“There was a lot of naivety and ignorance. People would say ‘What do you have to be depressed about? You play cricket for England. You travel the world. You get paid well.’ To try and experience the dark place when you’ve never experienced it is very tough.”
England opener Jonathan Trott left an Ashes series in Australia after one test in 2013, saying later he’d struggled in the previous series and didn’t know how to cope.
So-called mental toughness has long been a part of cricket, where sledging — often nasty banter between players — was a fundamental part of the game. That has been changing over the last decade. Cricket Australia has had a full-time sports psychologist working with national teams and player development squads.
Robert Craddock, a long-time cricket analysist and television host in Australia, said cricket was facing a mental health crisis. He said while it may not be a contact sport “its mental challenges, with so much waiting time, are much tougher than they look.”
“Even though cricket is only starting to go public with its mental issues, it has always been a supremely demanding mental game,” Craddock wrote in a column for News Corp. “The victory of the current crisis is that at least players are talking.
“If the current issues have taught us anything it is that success and failure can sometimes have little to do with it, and that the causes of the anguish are many and varied.”

Saudi desert gears up for first Dakar rally in Asia

Updated 13 December 2019

Saudi desert gears up for first Dakar rally in Asia

  • Taking place from January 5 to 17, the 7500-kilometer adventure will be hosted in Asia for the first time
  • The race will start in Jeddah and will end in Qiddiya, Riyadh

RIYADH: There are only three weeks to go until Dakar Saudi Arabia 2020 starts in Jeddah.

It will be the first time this adventurous race comes to Asia, where Saudi Arabia’s desert will play host to the 7,500-km-long rally over 13 days of action and 12 stages of challenging navigation.

Taking place from Jan. 5-17, the first edition of the rally will see more than 550 drivers from 62 nations explore the vast and formidable desert terrains of the Kingdom.

“We were really excited by the beautiful landscape. The deserts were exactly what we expected with their dunes, nice mountains and small canyons. We have some stages along the sea also, so it will be a mixed landscape, which is very interesting,” 13-time Dakar Rally winner Stéphane Peterhansel said.


Taking place from Jan. 5-17, the first edition of the rally will see more than 550 drivers from 62 nations explore the vast and formidable desert terrains of the Kingdom.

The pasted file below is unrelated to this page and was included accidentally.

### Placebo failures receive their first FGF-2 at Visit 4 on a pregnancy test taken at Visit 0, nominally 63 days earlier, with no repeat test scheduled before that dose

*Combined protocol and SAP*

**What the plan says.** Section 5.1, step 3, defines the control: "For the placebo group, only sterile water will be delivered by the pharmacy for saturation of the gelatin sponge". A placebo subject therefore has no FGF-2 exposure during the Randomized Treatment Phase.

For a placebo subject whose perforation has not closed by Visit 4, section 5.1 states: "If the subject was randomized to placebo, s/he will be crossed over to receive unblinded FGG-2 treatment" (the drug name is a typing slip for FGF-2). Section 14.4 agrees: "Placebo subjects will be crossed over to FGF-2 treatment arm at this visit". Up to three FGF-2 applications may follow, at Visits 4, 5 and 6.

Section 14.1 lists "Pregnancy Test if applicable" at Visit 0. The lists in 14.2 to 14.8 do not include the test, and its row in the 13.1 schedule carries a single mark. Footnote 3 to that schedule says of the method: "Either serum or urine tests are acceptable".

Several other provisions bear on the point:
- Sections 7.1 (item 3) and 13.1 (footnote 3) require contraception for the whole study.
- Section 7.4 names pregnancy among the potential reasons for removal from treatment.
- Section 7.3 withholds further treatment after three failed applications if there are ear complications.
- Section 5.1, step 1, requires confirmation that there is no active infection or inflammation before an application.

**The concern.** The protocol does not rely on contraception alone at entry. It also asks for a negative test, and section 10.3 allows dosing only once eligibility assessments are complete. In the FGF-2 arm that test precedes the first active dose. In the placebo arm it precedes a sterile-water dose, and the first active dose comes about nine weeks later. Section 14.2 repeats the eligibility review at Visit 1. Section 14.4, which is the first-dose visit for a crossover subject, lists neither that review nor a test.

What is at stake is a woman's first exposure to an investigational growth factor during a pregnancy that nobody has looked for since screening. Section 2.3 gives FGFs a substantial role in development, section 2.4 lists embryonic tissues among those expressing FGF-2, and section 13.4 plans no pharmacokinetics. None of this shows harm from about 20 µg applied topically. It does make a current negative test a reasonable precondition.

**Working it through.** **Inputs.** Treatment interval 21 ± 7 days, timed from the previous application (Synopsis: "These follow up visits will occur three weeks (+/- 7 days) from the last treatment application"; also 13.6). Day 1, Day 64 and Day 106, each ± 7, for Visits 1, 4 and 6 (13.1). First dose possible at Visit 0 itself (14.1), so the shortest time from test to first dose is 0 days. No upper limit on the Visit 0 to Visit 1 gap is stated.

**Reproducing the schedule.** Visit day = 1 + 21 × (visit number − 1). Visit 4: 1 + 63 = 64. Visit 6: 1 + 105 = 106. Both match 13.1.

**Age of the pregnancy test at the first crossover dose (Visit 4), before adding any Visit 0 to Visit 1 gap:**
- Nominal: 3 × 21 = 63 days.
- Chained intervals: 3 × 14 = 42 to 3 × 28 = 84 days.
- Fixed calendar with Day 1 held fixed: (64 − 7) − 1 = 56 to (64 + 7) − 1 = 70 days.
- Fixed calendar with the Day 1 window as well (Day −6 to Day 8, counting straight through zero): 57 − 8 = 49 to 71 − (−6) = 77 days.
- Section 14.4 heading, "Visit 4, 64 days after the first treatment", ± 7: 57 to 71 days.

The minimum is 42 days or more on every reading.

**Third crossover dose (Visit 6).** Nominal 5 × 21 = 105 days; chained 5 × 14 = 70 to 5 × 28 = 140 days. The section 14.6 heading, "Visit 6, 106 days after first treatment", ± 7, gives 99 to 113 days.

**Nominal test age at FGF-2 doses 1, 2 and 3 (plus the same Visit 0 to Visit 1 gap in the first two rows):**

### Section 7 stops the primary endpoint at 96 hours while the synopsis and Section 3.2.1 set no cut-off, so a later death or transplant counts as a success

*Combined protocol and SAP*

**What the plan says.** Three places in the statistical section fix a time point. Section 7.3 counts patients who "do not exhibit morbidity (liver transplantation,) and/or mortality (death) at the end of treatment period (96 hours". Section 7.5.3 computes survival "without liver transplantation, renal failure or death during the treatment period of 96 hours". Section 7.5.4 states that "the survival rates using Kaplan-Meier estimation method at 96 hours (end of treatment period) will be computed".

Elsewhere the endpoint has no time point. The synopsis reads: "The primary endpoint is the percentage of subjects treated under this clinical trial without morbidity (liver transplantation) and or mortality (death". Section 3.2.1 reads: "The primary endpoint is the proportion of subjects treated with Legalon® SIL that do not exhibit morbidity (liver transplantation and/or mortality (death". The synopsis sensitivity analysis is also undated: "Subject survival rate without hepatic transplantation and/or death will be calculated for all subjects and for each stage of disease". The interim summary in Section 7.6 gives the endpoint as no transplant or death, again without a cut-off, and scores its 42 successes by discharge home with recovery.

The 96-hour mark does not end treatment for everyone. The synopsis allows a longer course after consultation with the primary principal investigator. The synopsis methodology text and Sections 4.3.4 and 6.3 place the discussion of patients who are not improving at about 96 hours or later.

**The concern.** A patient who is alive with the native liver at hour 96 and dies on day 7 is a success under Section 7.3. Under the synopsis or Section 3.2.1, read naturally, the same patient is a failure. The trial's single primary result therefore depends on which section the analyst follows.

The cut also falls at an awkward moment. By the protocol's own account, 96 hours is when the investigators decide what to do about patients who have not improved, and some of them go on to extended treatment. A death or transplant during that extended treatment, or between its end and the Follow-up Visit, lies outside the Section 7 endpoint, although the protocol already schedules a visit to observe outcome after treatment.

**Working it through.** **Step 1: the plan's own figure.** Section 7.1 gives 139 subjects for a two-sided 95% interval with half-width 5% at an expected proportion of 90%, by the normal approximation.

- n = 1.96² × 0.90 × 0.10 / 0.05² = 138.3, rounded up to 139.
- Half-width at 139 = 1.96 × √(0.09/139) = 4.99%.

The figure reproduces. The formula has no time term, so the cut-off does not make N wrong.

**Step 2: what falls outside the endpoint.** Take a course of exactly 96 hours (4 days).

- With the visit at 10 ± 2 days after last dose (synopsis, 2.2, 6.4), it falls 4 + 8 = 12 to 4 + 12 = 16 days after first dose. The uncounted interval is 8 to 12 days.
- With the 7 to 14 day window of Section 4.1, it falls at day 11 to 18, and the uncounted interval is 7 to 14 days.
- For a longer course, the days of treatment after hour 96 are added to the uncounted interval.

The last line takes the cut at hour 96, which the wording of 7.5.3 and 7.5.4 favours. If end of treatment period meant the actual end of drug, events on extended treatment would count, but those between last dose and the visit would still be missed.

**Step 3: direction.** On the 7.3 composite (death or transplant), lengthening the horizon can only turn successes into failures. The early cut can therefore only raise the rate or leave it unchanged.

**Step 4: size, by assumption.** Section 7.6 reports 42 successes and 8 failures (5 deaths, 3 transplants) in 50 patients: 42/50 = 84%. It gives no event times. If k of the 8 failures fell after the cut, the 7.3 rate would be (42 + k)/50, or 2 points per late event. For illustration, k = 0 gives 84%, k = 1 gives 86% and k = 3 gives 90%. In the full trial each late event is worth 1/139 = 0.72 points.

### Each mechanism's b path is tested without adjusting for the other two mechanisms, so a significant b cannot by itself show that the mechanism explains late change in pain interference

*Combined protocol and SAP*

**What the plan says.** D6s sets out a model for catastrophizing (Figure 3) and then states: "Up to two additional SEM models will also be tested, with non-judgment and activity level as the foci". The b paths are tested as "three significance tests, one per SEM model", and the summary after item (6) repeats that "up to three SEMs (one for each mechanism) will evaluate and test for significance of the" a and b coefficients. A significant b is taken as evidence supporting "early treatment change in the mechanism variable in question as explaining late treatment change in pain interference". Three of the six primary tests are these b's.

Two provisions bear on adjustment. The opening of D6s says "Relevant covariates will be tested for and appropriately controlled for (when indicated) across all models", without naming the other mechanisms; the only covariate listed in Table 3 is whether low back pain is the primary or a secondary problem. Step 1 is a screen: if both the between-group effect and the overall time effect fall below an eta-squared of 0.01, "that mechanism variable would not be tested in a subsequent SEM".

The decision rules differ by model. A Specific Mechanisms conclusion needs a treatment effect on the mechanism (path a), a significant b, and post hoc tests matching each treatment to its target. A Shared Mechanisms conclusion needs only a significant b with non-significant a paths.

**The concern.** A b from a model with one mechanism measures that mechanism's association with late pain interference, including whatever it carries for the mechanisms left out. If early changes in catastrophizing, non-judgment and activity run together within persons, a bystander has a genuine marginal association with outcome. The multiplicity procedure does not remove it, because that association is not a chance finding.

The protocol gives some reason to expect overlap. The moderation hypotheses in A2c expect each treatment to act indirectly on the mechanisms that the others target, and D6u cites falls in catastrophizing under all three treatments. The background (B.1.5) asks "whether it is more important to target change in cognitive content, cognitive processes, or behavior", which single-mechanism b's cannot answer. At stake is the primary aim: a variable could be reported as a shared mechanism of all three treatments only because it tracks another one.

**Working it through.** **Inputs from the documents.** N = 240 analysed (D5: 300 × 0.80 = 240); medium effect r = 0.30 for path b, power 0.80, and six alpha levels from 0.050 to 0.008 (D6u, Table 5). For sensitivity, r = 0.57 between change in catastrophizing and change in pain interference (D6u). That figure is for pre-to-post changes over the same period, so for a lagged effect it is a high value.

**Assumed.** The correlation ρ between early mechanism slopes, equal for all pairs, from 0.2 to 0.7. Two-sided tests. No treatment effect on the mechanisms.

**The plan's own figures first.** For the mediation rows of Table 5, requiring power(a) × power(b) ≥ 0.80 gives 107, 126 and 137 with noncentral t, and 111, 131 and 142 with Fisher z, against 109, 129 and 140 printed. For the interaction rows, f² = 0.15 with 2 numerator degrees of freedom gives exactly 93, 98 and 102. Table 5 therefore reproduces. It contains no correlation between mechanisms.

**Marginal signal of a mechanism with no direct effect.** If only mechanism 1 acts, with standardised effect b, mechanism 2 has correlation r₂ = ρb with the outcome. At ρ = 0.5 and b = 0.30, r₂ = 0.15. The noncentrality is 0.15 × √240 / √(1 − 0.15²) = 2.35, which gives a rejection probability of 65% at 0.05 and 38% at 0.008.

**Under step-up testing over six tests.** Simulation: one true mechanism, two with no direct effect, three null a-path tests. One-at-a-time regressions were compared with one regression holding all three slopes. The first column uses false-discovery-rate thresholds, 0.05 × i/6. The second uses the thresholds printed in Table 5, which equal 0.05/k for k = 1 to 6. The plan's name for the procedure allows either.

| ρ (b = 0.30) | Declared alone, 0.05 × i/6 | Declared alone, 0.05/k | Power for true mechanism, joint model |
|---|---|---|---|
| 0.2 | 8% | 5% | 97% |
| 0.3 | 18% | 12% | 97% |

More than 550 drivers from 62 countries will participate in the 12-stage race, which runs from Jan. 5-17. 

“Saudi Arabia is a big country, so there are a lot of possibilities. It has many deserts, which makes it the perfect place to organize Dakar,” the French driver added.

Dakar Saudi Arabia 2020 gets underway in Jeddah before drivers and crews navigate their way through the winding dunes for 752 km.

The challenge will continue up north along the coast for nearly 900 km through the Red Sea Project until the futuristic megacity of Neom, where the journey will reach its highest point at an altitude of 1,400 meters amid a series of canyons and mountains.

A combination of sandy stretches and gravel await Dakar’s thrill-seeking competitors as they cruise through the next 676 km from Neom to AlUla in Dakar’s fourth stage, before the sandy hills of Hail put the navigation skills of competitors to the test as they descend south onto Riyadh.

A rest day in the capital will be followed by Dakar Saudi Arabia’s longest stage — 741 km — as the route takes a turn west to the center of the Kingdom’s enormous desert.

The race will take place from January 5 to 17. (Supplied)

The course will then loop back toward Haradh in the eastern governorate of Al-Ahsa, marking the entrance to the Empty Quarter and building up to the grand finale in the future entertainment, sports and cultural destination of Qiddiya, where the winner will be crowned on the final podium.

“Saudi Arabia is a very big country, and you can find almost every type of terrain in it,” Saudi driver Yazeed Al-Rajhi said.

Spanish rally driver Carlos Sainz added: “I think everyone finds it very exciting. It seems to be really what Dakar needs, and we are hoping to enjoy it and have a good race.”

The Saudi Federation of Automobiles and Motorcycles officially confirmed route details of the rally at an international press conference in Paris. 

Dakar Saudi Arabia 2020 will see pilots drive specially modified vehicles, trucks, quads, SxS (four-wheel drive, off-road vehicles) and motorbikes, designed to handle the 12 stages of the varied, challenging terrains.